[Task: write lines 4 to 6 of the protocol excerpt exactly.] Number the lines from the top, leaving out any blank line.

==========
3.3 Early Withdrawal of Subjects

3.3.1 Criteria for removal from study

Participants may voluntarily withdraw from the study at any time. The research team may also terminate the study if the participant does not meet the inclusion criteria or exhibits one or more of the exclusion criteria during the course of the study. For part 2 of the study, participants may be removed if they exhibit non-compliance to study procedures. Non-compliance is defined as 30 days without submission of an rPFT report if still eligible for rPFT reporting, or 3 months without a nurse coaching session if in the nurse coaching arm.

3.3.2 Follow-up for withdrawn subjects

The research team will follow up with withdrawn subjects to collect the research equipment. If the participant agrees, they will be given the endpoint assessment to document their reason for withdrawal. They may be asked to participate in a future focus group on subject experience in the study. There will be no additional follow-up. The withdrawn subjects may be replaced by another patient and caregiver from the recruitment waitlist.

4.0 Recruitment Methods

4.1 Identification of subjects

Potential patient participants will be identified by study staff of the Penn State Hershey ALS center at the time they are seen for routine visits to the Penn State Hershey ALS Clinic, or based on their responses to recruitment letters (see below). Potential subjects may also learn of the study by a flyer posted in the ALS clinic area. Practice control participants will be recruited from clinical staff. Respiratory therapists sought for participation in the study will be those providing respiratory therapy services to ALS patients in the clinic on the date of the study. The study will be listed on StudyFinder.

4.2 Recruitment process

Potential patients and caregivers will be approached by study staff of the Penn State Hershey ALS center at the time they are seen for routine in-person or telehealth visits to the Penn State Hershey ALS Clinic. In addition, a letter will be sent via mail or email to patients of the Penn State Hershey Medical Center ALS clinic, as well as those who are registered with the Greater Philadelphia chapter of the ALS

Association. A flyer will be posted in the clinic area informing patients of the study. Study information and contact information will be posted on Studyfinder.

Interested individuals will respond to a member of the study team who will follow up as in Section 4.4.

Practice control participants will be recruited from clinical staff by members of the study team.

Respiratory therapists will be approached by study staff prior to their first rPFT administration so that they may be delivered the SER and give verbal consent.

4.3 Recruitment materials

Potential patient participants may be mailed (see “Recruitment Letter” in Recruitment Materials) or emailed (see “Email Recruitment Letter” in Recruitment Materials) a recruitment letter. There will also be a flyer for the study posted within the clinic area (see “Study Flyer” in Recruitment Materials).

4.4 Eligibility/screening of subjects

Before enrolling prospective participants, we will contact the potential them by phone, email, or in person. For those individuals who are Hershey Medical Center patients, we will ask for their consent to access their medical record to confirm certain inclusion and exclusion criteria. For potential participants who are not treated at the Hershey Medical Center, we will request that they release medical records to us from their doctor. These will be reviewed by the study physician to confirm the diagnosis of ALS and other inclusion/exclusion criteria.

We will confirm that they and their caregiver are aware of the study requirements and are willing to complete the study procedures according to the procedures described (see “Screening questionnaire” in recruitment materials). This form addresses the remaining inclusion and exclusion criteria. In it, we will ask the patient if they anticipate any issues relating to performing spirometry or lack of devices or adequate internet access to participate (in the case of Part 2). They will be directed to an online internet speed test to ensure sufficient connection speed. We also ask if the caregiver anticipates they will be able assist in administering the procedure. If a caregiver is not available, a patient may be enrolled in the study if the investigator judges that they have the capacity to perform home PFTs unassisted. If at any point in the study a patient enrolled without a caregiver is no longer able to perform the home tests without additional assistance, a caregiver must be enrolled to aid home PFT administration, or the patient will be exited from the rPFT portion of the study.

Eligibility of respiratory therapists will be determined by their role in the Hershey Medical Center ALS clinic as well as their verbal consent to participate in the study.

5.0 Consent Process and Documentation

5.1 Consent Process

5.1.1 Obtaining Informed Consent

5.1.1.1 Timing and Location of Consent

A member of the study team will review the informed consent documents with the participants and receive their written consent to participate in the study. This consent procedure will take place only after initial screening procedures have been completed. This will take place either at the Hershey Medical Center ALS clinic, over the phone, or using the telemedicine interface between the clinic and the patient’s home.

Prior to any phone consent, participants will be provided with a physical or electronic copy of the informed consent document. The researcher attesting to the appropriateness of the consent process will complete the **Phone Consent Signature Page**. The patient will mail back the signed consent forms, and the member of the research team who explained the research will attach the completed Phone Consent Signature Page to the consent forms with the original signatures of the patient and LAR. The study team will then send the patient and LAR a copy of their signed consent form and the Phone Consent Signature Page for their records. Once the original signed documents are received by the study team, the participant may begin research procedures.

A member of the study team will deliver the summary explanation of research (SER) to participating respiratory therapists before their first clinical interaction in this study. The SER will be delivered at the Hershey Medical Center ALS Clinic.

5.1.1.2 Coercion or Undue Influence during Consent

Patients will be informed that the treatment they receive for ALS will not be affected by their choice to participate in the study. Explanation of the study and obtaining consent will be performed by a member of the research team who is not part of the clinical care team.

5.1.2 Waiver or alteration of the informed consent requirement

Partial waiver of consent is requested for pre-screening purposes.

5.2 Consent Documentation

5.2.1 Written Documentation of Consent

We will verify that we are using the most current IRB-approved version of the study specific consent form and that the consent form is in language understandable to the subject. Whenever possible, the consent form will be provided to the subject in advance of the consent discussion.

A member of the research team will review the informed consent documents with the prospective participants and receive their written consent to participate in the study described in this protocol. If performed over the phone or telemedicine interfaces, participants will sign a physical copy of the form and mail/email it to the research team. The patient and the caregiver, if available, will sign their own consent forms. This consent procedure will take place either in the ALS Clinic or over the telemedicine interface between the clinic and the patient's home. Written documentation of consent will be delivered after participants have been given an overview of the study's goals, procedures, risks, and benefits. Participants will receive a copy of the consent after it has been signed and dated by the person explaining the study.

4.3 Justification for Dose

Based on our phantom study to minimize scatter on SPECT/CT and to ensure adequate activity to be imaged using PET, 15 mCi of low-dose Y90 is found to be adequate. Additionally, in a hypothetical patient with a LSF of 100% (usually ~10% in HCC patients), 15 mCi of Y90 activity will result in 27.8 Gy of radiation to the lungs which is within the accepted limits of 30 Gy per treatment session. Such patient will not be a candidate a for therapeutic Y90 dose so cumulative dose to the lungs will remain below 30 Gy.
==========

3.3.2 Follow-up for withdrawn subjects

The research team will follow up with withdrawn subjects to collect the research equipment. If the participant agrees, they will be given the endpoint assessment to document their reason for withdrawal. They may be asked to participate in a future focus group on subject experience in the study. There will be no additional follow-up. The withdrawn subjects may be replaced by another patient and caregiver from the recruitment waitlist.

4.0 Recruitment Methods